Holda speaks in metaphors and riddles much of the time, even telling Gretel at one point that she is tempted to turn her tongue into a flower, so she can understand how “pretty and dumb and temporary you’ve chosen to be.” She tells Gretel to “think less, and know more.” When she first meets Gretel attempting to start a fire, she tells her “Careful with that, dear, I’d hate for you to start something you can’t stop.” When she sacrificed her children for satanic powers, she said she “hardly even chewed,” because she was so hungry to realize her own powers. She sees in Gretel a similar sense of natural witchcraft, and tries to warn her about the road ahead and urge her to take up a path similar to her own (“we are made from the same matter, the same filth… I envy you, standing at the precipice of your own experience, with everything ahead of you”). She has a swift knack for reading Gretel and sensing her potential (“I very much doubt that a convent is a place for a girl with action in her bones”). She takes in children and makes them feel welcome all for a cannibalistic purpose, to fulfill her own desire to consume them and absorb her powers, to “eat” her feelings. Holda has spent years ignoring what happened with her own child and how that led her down a dark path, but sees it as inevitable that Gretel should follow the same route. She shows her what to do, and who she can be, and is incredulous that she would not choose the way of knowledge and power and solitude, by forsaking a boy that is only “holding her back.” She sees the good sense in keeping the boy and girl around for useful purposes (chores and as helpers) rather than killing them right away, in her belief that a “trade” (work for food) is a good one. Holda built her own house and designed it herself. She also disguises herself as an old woman for the specific purpose of making people trust her. Holda relates to Gretel and tries to enlighten her, but also points out that she is too emotionally attached to other people and needs to let them go. She does very little in her world, reducing her Se merely to her delight in creating an aesthetic experience for herself, in how she transforms her cannibalistic feasts into visual masterpieces. She is not aware of her environment or able to react quickly in it.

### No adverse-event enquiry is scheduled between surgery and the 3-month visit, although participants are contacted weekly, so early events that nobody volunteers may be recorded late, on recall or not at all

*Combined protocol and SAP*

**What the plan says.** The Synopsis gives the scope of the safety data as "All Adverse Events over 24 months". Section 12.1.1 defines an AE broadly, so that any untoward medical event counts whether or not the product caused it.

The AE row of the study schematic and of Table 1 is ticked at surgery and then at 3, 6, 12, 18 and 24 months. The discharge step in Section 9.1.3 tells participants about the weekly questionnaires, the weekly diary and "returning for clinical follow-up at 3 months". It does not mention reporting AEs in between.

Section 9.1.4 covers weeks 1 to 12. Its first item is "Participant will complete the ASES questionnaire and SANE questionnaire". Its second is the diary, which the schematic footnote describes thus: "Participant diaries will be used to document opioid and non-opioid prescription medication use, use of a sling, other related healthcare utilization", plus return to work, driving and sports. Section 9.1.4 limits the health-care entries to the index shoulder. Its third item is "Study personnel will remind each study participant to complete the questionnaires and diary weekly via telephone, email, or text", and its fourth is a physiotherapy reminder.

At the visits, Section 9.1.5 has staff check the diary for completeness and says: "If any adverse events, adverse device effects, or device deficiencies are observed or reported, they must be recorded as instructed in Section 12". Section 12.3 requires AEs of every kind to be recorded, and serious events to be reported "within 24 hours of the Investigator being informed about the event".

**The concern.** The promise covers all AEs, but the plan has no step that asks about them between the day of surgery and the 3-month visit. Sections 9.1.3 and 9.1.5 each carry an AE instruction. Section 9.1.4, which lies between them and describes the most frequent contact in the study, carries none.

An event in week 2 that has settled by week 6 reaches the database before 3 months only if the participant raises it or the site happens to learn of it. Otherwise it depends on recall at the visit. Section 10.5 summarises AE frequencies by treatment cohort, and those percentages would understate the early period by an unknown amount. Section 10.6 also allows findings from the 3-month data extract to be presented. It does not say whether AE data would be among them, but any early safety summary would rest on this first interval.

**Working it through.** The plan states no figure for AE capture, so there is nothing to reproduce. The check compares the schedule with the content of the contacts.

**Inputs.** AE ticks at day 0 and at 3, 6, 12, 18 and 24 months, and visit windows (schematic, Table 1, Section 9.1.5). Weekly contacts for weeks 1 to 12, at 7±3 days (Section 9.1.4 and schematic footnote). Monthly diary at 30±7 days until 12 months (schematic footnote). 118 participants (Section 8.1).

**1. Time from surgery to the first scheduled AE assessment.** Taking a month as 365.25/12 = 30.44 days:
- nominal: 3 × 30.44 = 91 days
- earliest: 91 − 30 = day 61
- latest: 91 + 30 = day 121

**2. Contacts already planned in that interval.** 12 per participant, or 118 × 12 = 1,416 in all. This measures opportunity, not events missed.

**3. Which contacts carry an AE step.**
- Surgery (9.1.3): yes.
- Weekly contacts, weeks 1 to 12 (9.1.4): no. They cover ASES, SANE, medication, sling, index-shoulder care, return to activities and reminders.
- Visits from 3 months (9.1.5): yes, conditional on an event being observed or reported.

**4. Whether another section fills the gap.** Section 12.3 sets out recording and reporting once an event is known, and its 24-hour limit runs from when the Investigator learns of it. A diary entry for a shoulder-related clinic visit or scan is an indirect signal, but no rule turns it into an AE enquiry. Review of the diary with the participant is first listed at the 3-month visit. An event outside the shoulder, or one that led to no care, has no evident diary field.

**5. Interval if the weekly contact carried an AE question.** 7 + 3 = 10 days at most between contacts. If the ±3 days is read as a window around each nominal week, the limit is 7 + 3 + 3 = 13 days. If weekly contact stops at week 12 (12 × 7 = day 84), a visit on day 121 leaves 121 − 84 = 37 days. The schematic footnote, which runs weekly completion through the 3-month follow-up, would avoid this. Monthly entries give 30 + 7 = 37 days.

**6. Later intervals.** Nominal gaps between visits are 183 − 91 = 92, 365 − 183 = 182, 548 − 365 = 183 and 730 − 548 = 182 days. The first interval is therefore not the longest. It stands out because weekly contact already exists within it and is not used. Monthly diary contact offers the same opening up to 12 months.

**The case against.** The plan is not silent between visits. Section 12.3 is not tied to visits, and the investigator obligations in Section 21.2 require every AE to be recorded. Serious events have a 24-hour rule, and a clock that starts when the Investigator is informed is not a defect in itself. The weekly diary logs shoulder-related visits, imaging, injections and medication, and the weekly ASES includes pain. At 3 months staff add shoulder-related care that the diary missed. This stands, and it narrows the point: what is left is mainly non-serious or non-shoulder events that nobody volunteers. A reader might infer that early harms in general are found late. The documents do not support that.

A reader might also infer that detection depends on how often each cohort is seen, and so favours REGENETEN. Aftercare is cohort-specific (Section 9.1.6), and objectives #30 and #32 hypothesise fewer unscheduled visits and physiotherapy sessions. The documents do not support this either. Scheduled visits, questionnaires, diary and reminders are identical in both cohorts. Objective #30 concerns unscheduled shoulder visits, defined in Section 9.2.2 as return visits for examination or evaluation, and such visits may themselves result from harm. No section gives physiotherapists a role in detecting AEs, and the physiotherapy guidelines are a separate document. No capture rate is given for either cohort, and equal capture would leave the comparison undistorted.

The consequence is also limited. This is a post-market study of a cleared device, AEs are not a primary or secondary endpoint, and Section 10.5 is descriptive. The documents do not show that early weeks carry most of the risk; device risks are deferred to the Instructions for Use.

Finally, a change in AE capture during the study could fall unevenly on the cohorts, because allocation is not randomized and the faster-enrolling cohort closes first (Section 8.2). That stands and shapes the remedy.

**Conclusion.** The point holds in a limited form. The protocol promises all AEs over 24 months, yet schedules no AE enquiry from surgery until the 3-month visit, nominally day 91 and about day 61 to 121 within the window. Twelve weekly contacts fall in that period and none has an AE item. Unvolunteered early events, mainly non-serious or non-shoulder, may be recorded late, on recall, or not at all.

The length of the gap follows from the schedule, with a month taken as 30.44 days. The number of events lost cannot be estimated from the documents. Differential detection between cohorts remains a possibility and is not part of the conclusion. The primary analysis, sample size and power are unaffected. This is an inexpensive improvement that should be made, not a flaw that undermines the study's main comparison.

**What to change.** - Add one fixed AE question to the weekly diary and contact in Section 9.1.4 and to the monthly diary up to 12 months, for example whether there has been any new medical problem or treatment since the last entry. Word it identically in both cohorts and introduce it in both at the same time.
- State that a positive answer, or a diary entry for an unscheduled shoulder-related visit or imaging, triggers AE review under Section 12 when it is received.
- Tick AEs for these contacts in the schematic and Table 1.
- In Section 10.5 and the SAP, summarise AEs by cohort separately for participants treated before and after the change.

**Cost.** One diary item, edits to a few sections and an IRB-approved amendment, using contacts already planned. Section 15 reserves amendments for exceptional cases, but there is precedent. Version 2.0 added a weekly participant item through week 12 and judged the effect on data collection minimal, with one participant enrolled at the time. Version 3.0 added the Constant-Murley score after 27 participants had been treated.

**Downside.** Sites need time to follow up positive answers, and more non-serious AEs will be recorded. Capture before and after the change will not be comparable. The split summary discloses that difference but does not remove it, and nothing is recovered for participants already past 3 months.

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Holda at all times is aware of her power over other people, and wants to subtly prove it to them, including intimidating and testing Gretel by eating a sausage and pulling a girl’s long braid out of her mouth and laying it on the table, to see if it provokes a reaction. She calmly asserts herself over Gretel by always managing to maintain the upper hand, and considers emotional attachments a “weakness” that must be overcome if one is to find their true potential. She threatens her on a couple of occasions when Gretel says something she does not want to hear or that shows her “weakness” in her affection for her brother, and thinks that attachments drag someone down rather than embolden them. She has numbed herself to the horrific actions in her past, ignoring them and burying them under the mundane existence of her life. She says Gretel should think less, and trust her instincts more.